Another ontological specificity of the digital, which also becomes traceable in the workings of personalized search, is the capacity to conflate and synchronize incorporating and inscription practices (Hayles 1993). An incorporating practice such as a goodbye wave cannot be separated from its embodied medium: the hand. It exists only when it is instantiated by a particular hand making a particular kind of gesture. When such embodied gestures are abstracted by translating them into a different medium, such as a picture, the gesture is no longer an incorporated practice. Rather, it has been transformed into an inscription that functions as if it were independent of any particular instantiation. One could argue that the practice of searching (for things, places, persons, and information) also constitutes an incorporating practice, since it can become encoded and naturalized as a habitual mode deployed for navigating everyday life. The difference, however, between pictures and search engines as technical modes of abstracting incorporating practices is that the latter articulate feedback between the practice (of search) and its abstractions (search keywords) when personalization enables past searches to inform present searches.

In this way, inscriptions—such as a particular typed-in search query at a particular time—are not cut entirely free from the incorporated practice of search that they are made to be an expression of, but instead routinely feed back into it. Personalized searching shows us that the digital enables inscriptions to become less diachronic with respect to past practices and instead to become intermittently synchronized. The liveliness and animation of the relation between inscriptions and practices, but also objects and phenomena in the world, is one of the many outcomes brought about by the ontological capacities afforded by the digital. The digital has enabled the introduction of feedback loops—arguably, a particular ontological relation—and the extension of their relevance, significance, and deployment in multiple, recursive, and sometimes automatic information systems used in a wide range of everyday practices, including search (Lury, Parisi, and Terranova 2012; Thrift 2007).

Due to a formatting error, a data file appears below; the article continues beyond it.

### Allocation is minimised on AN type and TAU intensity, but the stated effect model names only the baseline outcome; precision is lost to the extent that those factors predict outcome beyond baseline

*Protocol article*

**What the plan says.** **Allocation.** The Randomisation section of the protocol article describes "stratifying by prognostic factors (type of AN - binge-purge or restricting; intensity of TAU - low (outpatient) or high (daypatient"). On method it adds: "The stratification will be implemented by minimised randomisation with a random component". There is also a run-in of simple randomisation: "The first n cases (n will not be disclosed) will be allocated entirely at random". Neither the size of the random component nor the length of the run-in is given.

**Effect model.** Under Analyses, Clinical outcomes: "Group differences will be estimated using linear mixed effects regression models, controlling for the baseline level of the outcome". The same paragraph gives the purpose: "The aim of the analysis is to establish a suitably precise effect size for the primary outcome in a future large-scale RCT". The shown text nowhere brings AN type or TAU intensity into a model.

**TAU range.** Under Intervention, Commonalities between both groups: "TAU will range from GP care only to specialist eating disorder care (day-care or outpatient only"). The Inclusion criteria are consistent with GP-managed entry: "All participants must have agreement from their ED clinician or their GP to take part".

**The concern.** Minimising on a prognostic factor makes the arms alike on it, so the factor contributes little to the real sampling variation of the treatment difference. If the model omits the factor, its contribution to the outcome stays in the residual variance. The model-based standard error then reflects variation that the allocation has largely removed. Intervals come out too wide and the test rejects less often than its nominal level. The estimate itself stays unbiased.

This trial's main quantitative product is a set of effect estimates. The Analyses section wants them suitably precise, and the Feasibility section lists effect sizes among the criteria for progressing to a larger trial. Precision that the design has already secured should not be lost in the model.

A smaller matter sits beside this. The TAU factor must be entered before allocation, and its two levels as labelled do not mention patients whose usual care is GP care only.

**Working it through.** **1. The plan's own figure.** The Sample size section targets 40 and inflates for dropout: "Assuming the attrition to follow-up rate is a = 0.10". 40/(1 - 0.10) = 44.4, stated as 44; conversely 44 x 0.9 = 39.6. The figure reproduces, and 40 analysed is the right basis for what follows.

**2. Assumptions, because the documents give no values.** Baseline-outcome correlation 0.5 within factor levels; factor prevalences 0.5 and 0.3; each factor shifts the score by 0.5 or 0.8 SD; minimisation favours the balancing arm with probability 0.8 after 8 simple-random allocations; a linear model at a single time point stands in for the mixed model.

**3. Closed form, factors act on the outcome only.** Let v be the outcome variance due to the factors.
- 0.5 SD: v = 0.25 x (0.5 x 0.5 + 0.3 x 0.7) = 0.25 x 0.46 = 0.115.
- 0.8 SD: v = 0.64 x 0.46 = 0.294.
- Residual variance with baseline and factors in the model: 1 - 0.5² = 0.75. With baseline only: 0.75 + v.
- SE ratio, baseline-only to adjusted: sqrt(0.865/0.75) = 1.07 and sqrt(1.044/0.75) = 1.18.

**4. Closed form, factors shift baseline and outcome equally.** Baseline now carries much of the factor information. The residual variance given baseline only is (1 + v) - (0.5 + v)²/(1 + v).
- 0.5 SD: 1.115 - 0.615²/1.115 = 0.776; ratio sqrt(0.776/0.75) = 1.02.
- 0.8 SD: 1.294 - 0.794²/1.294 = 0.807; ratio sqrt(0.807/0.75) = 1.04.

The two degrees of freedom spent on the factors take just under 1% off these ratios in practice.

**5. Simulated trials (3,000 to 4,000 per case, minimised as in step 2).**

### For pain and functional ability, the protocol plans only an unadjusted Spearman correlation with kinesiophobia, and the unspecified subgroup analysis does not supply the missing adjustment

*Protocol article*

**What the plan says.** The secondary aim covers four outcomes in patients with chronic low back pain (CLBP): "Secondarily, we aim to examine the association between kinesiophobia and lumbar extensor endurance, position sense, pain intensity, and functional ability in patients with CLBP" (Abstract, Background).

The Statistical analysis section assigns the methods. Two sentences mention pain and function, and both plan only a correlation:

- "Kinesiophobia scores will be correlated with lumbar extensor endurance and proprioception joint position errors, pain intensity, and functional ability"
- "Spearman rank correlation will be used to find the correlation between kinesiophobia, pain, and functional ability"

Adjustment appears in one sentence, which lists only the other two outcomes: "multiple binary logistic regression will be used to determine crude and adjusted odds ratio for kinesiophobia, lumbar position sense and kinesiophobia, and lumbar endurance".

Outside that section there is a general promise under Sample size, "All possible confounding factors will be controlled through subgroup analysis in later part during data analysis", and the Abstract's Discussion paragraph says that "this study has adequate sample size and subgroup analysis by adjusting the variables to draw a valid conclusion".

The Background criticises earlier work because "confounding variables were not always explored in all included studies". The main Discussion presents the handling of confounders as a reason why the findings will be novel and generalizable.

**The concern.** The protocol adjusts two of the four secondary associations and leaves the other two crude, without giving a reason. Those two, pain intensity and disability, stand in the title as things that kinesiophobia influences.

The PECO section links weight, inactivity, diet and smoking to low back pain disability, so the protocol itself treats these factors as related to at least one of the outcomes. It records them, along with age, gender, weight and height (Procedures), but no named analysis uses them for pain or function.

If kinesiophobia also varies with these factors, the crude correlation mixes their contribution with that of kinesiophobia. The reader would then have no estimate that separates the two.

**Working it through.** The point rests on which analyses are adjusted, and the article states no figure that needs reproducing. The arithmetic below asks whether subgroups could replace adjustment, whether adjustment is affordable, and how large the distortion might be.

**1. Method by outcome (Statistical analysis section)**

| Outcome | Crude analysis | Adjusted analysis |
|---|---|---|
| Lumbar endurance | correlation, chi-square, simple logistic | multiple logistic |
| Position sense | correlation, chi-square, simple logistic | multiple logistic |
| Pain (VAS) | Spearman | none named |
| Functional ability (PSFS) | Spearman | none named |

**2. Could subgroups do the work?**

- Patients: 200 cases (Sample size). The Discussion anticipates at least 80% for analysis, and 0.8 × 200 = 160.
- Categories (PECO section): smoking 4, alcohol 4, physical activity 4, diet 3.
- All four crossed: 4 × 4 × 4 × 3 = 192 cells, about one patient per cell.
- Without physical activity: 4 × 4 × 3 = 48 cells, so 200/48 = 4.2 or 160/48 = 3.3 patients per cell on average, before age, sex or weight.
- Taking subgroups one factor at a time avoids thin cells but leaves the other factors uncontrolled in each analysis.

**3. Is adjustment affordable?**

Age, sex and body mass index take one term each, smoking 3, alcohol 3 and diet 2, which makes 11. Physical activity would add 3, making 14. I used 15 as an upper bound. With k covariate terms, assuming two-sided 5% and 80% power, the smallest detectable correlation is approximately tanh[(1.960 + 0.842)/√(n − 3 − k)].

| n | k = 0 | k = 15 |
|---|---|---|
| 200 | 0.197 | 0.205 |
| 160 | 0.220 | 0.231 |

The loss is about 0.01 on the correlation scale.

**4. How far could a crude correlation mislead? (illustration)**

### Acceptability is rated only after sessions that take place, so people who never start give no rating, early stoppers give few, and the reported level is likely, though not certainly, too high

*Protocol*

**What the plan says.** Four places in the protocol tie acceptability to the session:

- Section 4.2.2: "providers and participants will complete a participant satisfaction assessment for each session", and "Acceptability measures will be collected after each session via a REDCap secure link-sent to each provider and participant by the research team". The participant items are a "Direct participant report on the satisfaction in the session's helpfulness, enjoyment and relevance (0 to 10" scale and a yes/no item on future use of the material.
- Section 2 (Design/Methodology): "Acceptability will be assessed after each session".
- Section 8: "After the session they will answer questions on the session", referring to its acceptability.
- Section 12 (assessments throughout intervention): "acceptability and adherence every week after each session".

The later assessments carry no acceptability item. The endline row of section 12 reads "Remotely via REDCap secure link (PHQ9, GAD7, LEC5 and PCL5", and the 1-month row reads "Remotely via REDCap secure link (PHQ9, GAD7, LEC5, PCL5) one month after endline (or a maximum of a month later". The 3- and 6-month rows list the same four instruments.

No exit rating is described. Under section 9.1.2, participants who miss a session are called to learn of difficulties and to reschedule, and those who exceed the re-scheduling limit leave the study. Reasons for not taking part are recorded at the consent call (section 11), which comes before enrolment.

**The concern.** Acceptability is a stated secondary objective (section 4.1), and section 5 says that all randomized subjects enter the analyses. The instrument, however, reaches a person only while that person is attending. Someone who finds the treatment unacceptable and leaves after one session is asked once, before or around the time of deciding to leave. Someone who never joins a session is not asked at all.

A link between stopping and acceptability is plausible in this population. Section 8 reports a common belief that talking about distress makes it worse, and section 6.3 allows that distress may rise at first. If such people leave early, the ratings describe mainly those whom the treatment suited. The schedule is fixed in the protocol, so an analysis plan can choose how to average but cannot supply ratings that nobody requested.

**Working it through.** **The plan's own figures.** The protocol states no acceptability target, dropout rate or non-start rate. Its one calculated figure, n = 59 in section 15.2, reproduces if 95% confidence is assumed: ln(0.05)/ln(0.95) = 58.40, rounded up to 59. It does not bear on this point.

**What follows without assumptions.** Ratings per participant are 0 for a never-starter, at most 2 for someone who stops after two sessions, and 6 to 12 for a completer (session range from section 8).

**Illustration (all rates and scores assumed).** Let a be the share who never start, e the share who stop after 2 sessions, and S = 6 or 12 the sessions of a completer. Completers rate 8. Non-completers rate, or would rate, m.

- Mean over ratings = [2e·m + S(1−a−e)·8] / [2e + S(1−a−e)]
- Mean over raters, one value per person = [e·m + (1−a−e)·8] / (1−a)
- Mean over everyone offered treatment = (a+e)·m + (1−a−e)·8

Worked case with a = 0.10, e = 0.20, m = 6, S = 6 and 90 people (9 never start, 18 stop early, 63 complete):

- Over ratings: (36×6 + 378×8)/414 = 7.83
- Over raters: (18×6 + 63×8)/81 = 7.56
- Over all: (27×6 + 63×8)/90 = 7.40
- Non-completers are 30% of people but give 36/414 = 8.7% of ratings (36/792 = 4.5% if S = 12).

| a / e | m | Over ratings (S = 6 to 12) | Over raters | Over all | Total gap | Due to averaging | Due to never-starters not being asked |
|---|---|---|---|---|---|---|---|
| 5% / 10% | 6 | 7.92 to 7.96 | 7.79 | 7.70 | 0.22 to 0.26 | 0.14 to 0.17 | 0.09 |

Amoore, Louise 2011. “Data Derivatives: On the Emergence of Security Risk Calculus for Our Times.” Theory, Culture & Society 28, no. 6: 24–43.

Feuz, Martin, Matthew Fuller, and Felix Stalder. 2011. “Personal Web Searching in the Age of Semantic Capitalism: Diagnosing the Mechanisms of Personalization.” First Monday 16, no. 7.

Hayles, N. Katherine. 1993. “The Materiality of Informatics.” Configurations 1, no. 1: 147–70.

Lury, Celia, Luciana Parisi, and Tiziana Terranova. 2012. “Introduction: The Becoming Topological of Culture.” Theory, Culture & Society 29, nos. 4–5: 3–35.

Mayer, Katja. 2009. “On the Sociometry of Search Engines: A Historical Review of Methods.” In Deep Search: The Politics of Search beyond Google, edited by Konrad Becker and Felix Stalder, 54–72. Piscataway, N.J.: Transaction.

Stalder, Felix, and Christine Mayer. 2009. “The Second Index: Search Engines, Personalization and Surveillance.” In Deep Search: The Politics of Search beyond Google, edited by Konrad Becker and Felix Stalder, 98–115. Piscataway, N.J.: Transaction.

Thrift, Nigel. 2004. “Movement-Space: The Changing Domain of Thinking Resulting from the Development of New Kinds of Spatial Awareness.” Economy and Society 33, no. 4: 582–604.